Buildup to Battle
Throughout the latter part of 1944 and into 1945, Imperial Japanese Headquarters (IJHQ) constituted and reinforced the 32nd Army on Okinawa. Initially, IJHQ had ordered the 32nd to construct and protect 14 airfields throughout the Ryukyu Islands for Japanese aircraft to use in launching a decisive strike on the U.S. Central Pacific Force, either Admiral William Halsey’s 3rd Fleet or Admiral Raymond Spruance’s 5th Fleet, as it approached Japanese waters.11 But because of U.S. victories in the Central and South Pacific and the attrition of Japanese forward-deployed forces, the 32nd Army’s mission would change from simple airfield guard duty to protecting the Home Islands by vigorously defending the Ryukyus. As the army prepared for that mission, U.S. forces began to hinder its progress.
The actions of stealthy U.S. submarines continually frustrated 32nd Army commander Lieutenant General Mitsuru Ushijima. One of the first combat units assigned to Okinawa was the 44th Independent Mixed Brigade, which had fought with distinction in China and was among the Imperial Japanese Army’s “most prized units.”12 On 29 June 1944, the USS Sturgeon (SS-187), a submarine patrolling waters within the Ryukyu Islands chain, sank the transport Toyama Maru carrying the majority of the seasoned 44th Brigade and its commanding officer.13 The loss had a significant demoralizing effect on the Japanese army. The 32nd would now depend more on aircraft for troop transport and supplies, severely limiting its ability to defend the islands.
While ships carrying reinforcements for the 32nd Army were dodging U.S. submarines, the Marianas came under U.S. control with the fall of Saipan in July. Not only were Japanese troop transports and merchant shipping within Home Island waters now at the mercy of the U.S. submarine fleet, but heavy losses in the Marianas campaign caused IJHQ officers to see the reality of U.S. momentum. The 32nd Army’s defense of Okinawa became more strategically important.14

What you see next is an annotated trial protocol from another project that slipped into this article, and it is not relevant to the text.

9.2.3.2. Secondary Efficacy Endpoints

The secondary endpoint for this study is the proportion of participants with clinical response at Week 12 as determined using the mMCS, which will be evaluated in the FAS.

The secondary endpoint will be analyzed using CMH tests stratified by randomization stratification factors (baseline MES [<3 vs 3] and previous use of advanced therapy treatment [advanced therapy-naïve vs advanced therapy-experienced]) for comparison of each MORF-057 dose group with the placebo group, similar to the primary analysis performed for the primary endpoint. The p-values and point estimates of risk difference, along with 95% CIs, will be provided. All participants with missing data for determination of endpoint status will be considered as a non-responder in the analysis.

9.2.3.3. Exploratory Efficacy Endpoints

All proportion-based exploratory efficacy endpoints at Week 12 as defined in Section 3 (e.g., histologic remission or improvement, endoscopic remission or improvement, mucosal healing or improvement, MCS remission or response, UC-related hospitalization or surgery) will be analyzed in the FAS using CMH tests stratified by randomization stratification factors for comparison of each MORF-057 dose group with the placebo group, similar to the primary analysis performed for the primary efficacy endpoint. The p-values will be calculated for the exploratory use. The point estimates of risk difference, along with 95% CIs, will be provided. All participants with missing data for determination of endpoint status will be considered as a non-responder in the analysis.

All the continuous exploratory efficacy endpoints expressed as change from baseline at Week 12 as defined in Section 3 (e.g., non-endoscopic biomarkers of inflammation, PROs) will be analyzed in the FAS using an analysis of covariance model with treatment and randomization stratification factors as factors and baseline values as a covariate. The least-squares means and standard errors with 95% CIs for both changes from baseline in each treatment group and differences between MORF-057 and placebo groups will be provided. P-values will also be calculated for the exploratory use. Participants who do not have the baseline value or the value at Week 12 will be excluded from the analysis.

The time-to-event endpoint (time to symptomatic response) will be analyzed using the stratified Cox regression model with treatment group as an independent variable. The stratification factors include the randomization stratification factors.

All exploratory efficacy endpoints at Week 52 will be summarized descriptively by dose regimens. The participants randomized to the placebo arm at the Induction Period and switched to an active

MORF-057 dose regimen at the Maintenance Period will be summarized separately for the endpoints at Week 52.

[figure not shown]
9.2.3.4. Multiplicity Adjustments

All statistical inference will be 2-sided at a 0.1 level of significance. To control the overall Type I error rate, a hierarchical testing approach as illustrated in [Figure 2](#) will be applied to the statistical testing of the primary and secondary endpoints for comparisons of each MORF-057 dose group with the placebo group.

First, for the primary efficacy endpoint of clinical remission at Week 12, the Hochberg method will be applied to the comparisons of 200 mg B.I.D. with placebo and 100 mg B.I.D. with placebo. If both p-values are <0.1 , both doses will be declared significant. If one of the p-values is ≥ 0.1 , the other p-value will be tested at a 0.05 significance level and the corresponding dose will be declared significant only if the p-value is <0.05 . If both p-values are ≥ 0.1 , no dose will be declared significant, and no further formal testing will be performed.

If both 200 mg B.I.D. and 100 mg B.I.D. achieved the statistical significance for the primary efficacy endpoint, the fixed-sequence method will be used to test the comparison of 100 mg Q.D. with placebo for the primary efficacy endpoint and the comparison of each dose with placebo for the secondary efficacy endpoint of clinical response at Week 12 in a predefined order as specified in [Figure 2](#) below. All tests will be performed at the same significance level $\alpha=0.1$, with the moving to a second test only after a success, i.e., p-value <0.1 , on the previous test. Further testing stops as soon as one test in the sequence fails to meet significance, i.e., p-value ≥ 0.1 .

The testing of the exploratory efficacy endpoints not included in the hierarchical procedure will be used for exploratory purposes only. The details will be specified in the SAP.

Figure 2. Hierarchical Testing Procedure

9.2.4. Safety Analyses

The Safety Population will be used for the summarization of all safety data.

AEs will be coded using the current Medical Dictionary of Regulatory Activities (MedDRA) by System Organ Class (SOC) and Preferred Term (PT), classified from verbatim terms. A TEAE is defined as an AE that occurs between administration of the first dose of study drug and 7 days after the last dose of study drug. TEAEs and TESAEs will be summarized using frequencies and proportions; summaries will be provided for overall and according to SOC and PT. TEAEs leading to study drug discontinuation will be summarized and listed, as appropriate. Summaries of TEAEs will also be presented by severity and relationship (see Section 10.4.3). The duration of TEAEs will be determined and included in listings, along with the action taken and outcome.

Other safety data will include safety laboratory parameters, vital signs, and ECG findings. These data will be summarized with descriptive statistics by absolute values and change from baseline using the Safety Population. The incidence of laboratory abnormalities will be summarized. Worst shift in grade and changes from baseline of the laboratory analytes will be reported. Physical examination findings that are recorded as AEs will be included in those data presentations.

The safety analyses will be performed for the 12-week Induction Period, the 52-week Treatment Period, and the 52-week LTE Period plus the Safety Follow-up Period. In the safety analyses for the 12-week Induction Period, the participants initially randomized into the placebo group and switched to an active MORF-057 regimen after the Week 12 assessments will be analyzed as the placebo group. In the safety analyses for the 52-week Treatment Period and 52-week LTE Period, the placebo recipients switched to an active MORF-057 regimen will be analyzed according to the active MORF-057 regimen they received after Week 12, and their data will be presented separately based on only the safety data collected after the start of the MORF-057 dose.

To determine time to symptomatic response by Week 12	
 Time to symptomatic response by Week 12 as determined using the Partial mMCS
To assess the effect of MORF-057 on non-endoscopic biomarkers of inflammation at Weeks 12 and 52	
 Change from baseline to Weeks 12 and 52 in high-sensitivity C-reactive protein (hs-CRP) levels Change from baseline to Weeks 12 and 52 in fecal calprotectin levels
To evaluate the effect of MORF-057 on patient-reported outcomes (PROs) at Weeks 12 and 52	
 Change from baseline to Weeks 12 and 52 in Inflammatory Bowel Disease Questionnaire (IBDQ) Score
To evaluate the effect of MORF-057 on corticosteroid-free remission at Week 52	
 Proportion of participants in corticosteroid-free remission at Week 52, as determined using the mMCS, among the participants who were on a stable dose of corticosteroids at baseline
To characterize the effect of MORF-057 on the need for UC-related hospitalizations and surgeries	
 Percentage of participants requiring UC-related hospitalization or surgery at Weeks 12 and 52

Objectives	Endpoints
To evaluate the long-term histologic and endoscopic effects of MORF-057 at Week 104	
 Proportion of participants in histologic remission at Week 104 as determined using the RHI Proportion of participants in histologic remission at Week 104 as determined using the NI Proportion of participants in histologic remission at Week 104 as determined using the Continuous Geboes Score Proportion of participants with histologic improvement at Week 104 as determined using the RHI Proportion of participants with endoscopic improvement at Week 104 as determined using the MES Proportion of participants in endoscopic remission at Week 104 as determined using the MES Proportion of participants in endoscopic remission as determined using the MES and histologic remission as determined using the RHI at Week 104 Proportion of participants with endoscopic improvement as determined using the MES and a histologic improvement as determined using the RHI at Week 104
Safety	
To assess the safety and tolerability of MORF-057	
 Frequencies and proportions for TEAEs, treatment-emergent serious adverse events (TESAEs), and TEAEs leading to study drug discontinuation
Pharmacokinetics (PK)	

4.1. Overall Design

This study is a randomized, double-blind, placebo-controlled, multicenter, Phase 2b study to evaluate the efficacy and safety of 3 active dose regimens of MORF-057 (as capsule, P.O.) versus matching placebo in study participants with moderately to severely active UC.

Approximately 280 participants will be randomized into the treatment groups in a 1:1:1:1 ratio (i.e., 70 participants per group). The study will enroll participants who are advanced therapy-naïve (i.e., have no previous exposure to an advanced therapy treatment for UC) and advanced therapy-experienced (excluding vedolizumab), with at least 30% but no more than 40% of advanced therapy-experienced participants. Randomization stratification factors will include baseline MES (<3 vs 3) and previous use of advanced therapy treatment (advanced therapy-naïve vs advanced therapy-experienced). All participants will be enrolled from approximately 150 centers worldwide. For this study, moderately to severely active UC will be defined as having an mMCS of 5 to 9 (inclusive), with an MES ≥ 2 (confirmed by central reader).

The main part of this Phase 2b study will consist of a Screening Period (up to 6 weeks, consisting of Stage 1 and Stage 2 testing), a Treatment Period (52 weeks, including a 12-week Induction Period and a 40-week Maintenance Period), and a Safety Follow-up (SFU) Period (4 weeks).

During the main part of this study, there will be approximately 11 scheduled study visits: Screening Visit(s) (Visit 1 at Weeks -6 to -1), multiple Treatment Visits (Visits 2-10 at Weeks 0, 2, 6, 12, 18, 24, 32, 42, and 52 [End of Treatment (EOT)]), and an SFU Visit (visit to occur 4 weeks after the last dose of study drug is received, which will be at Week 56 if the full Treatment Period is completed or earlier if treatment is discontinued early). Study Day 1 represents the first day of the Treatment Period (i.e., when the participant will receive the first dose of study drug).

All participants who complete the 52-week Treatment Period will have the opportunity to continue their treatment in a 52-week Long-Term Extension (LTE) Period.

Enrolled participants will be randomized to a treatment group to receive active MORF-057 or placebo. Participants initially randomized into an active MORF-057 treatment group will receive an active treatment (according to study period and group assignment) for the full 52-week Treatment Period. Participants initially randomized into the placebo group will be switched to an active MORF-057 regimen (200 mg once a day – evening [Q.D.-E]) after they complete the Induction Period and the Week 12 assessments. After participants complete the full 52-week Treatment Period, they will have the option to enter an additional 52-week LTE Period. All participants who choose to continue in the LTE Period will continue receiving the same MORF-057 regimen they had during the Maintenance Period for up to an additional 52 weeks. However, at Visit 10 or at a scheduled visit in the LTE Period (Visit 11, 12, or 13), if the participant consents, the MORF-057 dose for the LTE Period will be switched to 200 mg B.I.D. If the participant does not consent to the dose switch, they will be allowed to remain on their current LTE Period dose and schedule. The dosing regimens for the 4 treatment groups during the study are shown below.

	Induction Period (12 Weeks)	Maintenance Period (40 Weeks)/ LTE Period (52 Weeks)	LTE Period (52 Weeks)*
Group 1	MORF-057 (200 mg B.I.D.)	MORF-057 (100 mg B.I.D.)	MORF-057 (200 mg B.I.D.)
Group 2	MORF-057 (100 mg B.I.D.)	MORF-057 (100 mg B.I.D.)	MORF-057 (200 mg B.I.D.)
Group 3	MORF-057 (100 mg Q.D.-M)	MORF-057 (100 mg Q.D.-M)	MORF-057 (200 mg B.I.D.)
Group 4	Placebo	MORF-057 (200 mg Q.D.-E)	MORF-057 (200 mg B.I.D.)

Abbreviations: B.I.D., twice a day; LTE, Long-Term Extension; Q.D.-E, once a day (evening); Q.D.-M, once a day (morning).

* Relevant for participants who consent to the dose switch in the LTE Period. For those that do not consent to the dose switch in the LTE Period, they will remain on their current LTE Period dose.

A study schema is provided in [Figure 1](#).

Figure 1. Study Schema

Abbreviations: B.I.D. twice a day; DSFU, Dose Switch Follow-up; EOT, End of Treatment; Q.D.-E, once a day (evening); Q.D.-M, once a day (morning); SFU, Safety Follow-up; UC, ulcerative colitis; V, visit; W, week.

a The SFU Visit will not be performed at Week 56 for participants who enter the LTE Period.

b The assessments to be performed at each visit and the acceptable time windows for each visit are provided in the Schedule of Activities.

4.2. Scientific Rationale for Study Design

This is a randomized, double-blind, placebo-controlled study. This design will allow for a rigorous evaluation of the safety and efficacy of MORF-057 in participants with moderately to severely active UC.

IJHQ rightly assessed that the United States would advance on the Home Islands through the Philippines, Formosa, or Okinawa.15 Japanese planners immediately marshaled ground forces toward each location in hopes of checking U.S. moves. Within months, the 32nd Army consisted of four divisions in addition to the reconstituted 44th Brigade for a total strength close to 110,000 trained Japanese soldiers.16 But to ensure a proper defense of the Ryukyus, the 32nd Army asked for a total of 180,000 troops.17 Not only did IJHQ not send additional men, but it withdrew the 9th Division to defend Formosa, weakening the 32nd Army’s strength. The original Okinawa defensive plan assigned the 9th, the most capable and experienced division in the 32nd Army, the critical task of repulsing U.S. forces as they landed on the island’s beaches.18 IJHQ intended to replace the division, but as the months passed, Japanese shipping losses and U.S. forces’ aerial dominance in the region prevented the replacement troops from reaching Okinawa.19
Despite the division’s withdrawal, General Ushijima reported his intention to defend Okinawa’s beaches. IJHQ’s response was: “We will have the decisive battle on Japan proper. Okinawa is merely a front-line action.” General Ushijima’s operations officer, Colonel Hiromichi Yahara, therefore recalled being puzzled by a message from Emperor Hirohito on the eve of the battle in which he “solemnly declared that [the Battle of Okinawa’s] outcome would determine the nation’s future.” As it turned out, once the battle was joined, the 32nd Army found itself fighting the decisive battle.20